January 2018Volume 4Number 3PDF icon PDF version (for best printing)

MLK day will be observed as per usual, but this year it’s actually on King’s birthday

Did you know or are you surprised to learn that Congress’ move in 1983 to establish a national holiday to honor Dr. Martin Luther King, Jr. and commemorate his legacy, met with controversy? It did, from southern legislators as well as from then President Ronald Reagan who opposed creating a national holiday for Dr. King who was variously described as “an outside agitator” (by Senator Strom Thurmond in 1968 following King’s assassination), and as someone who “welcomed collaboration with Communists” (by North Carolina Senator Jesse Helms). To express his resistance that year, Helms led a 16-day filibuster of the MLK Holiday bill but then finally voted for it in exchange for Congress’ approval of his tobacco bill. Despite this opposition, the bipartisan vote in favor of the bill handily won the day, possibly because many Republicans may have believed they needed to show the public their support for civil rights.

And did you know that Dr. King died before he reached the age of 40, having been assassinated in Memphis, Tennessee on April 4 of 1968 when he was in the midst of preparing to lead a protest march in support of the City’s striking sanitation workers? Yet in his short lifetime, Dr. Martin Luther King, Jr. accomplished the unimaginable, especially for a black man from the South and one advocating for peaceful integration. Thus, this year, on January 15, which is the actual date of his birth in 1929, people all over our country—and beyond—will pay homage to this great man, preacher, and acknowledged leader of the civil rights movement in America.

Even before he stepped onto the national ‘stage’ and ignited a widespread movement for peace, justice and racial equality through his electrifying voice and powerful words invoking hope for the dreamers in his audiences, Dr. King had achieved many impressive goals. King earned a B.A. in Sociology from Atlanta’s Morehouse College at the age of 19, a B.A. in Divinity just three years later and then, in 1955, a Doctorate in Systematic Theology from Boston University.

In that same year, Dr. King was chosen by local civil rights activists to lead a one-day boycott of the buses in Montgomery, Alabama. Their protest was spurred by area residents upset when Rosa Parks, a black woman, was arrested on the bus she was taking home from work for violating the City’s segregation laws that applied to public accommodations. Parks had refused the order of the bus driver to give up her seat to a white man who had been standing on the crowded bus and who, under local law, was entitled to preferential seating because of his race. That single day turned into a year which is how long it took Montgomery to desegregate the buses.

On August 28, 1963, King delivered perhaps his most stirring and memorable speech, one that has come to be known as the “I Have a Dream” speech. To the 250,000 people who were participants in an organized march that ended in Washington, D.C., King pronounced: “I have a dream that one day this nation will rise up and live out the true meaning of its creed, ‘We hold these truths to be self-evident: that all men are created equal.’” In that same speech he made the dream even more personal when he stated: “I have a dream that my four children will one day live in a nation where they will not be judged by the colour of their skin, but by the content of their character.” The theme of non-judgmental equality and respect for human rights and opportunity for all without regard to color resonated with many individuals besides those in the gathered crowd which is what King intended: that his message of hope would take hold across the nation and trigger needed changes in the law.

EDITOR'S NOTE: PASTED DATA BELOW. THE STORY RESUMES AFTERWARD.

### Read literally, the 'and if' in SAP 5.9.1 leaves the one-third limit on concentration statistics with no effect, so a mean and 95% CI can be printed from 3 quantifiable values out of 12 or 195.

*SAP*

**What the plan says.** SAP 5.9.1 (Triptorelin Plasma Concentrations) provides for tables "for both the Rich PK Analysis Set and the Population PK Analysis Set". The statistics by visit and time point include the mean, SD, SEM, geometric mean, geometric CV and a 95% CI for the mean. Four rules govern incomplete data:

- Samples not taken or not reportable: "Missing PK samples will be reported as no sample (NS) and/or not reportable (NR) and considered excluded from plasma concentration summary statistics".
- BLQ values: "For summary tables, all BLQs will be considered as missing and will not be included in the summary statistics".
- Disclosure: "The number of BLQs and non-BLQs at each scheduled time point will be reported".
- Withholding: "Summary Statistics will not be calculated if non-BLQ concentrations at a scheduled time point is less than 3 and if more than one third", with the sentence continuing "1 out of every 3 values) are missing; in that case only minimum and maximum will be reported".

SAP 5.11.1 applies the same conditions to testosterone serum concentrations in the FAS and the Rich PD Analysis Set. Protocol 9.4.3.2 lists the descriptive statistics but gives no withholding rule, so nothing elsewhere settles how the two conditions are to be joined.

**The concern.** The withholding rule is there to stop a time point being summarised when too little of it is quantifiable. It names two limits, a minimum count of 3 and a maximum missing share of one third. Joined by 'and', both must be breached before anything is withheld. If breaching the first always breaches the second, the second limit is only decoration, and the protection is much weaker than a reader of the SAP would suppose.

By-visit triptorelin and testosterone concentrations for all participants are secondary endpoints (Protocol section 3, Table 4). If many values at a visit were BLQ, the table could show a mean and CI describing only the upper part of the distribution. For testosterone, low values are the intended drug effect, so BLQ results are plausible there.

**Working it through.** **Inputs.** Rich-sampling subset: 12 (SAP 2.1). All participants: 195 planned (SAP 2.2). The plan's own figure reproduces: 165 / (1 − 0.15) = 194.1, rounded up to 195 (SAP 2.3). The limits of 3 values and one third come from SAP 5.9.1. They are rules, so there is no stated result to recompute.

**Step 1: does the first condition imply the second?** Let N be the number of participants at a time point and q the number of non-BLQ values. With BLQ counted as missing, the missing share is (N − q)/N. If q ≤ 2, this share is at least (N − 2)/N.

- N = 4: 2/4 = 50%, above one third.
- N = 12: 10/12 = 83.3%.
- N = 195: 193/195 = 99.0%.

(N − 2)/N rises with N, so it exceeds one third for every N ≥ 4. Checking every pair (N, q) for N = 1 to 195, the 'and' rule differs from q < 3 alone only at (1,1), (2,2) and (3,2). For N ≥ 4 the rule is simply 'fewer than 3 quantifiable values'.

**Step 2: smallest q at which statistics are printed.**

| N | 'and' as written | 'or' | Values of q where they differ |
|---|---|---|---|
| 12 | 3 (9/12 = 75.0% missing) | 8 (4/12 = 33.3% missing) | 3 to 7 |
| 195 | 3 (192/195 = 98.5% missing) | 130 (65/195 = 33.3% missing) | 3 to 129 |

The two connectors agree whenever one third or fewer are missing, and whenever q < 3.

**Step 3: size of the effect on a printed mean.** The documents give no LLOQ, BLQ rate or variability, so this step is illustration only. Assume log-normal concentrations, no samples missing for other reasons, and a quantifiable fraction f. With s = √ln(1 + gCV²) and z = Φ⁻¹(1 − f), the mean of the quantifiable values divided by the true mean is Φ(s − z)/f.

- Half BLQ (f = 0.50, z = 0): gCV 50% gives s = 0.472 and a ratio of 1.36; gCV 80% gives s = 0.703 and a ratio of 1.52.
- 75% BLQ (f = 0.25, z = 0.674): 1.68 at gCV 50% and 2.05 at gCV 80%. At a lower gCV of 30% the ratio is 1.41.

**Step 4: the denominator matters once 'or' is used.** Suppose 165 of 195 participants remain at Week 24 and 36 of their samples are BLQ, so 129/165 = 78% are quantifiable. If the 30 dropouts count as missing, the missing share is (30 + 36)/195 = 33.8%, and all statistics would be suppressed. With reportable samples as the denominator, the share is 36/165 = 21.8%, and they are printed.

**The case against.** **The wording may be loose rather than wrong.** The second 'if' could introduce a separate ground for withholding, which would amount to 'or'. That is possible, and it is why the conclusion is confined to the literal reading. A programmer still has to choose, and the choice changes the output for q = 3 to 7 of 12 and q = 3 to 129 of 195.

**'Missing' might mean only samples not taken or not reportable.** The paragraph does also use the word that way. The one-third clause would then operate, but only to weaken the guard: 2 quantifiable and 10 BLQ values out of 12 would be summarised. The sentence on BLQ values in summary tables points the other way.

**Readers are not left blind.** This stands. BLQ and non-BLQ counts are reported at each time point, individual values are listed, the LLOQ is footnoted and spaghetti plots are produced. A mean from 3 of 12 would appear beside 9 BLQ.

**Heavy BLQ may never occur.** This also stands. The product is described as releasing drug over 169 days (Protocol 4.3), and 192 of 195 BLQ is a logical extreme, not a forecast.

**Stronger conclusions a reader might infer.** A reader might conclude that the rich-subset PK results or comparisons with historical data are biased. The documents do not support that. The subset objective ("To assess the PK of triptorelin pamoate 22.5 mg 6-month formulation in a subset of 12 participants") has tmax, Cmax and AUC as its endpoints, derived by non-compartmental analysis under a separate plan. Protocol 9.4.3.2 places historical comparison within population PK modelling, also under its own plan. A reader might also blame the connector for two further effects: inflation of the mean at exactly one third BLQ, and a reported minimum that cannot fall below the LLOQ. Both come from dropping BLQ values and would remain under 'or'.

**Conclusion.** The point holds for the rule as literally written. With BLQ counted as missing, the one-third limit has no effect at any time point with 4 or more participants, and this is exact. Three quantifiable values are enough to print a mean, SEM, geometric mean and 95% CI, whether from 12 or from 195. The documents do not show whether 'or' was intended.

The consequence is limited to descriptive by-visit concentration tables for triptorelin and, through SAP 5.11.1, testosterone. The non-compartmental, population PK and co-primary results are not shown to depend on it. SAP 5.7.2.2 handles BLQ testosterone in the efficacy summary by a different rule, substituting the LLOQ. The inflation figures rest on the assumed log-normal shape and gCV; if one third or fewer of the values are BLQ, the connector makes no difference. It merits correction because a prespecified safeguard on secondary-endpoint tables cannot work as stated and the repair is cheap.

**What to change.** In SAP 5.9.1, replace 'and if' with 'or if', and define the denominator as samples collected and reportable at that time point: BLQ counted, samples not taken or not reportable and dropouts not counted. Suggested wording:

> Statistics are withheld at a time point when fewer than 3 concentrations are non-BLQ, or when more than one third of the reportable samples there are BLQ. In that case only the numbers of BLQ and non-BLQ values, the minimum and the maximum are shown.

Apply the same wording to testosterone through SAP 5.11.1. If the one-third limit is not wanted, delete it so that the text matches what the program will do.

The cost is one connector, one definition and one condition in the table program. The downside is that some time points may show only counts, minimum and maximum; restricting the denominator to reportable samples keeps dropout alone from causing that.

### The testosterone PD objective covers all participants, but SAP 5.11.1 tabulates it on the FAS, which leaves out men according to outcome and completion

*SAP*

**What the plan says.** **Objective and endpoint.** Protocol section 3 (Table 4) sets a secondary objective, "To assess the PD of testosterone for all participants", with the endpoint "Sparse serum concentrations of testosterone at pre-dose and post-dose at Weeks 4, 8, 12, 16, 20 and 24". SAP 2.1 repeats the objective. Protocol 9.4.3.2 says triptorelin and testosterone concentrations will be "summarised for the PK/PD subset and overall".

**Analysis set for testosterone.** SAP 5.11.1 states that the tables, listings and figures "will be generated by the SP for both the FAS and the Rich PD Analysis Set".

The era of the sixties was also witness to the award of the Nobel Peace Prize to Dr. King—in 1964. In the presentation to King, Nobel Committee Chairman Gunnar Jahn described the Reverend as an “undaunted champion of peace” who had distinguished himself by showing that “a struggle can be waged without violence.” Mr. Jahn also praised Dr. King for never abandoning his faith despite his having been subjected to numerous imprisonments and bomb threats, as well as repeated death threats against him and his family.

Sadly, as we all know, this decade didn’t end well. Dr. King’s good fortune and possibly the momentum toward a more civil and just society, took a tragic turn on April 4, 1968 when Dr. King was assassinated in Memphis, Tennessee.

If you wish to read more about Dr. Martin Luther King and his legacy, check out the University of Chicago’s website at http://mlk.uchicago.edu/ which offers significant material about the subject and identifies volunteer activities for commemorating the Holiday. The University also invites individuals to “voice” their dreams on the MLK Dream Wall at: http://dream.uchicago.edu/. Much historic detail is available on the website for the National Park Service’s Martin Luther King, Jr. Memorial located in Washington, D.C. That site is accessible at: https://www.nps.gov/mlkm. Teachers will also find many resources for observing the Holiday at www.MLKDay.gov. Participating in a ‘Day of Service’ as part of the MLK, Jr. Holiday is a way to help preserve Dr. King’s legacy and keep the torch of equality burning.

An additional reference is The Martin Luther King, Jr. Center for Nonviolent Social Change in Atlanta, Georgia, which Mrs. Coretta Scott King established in tribute to her husband, not as a ‘dead monument’ but as a living testimonial that would engage and empower visitors. The King Center offers a chance to enter your dream and choose up to five ‘themes’ to tag it. If your dream is approved after review, it will be posted on the Center’s website. Check it all out at http://thekingcenter.org.

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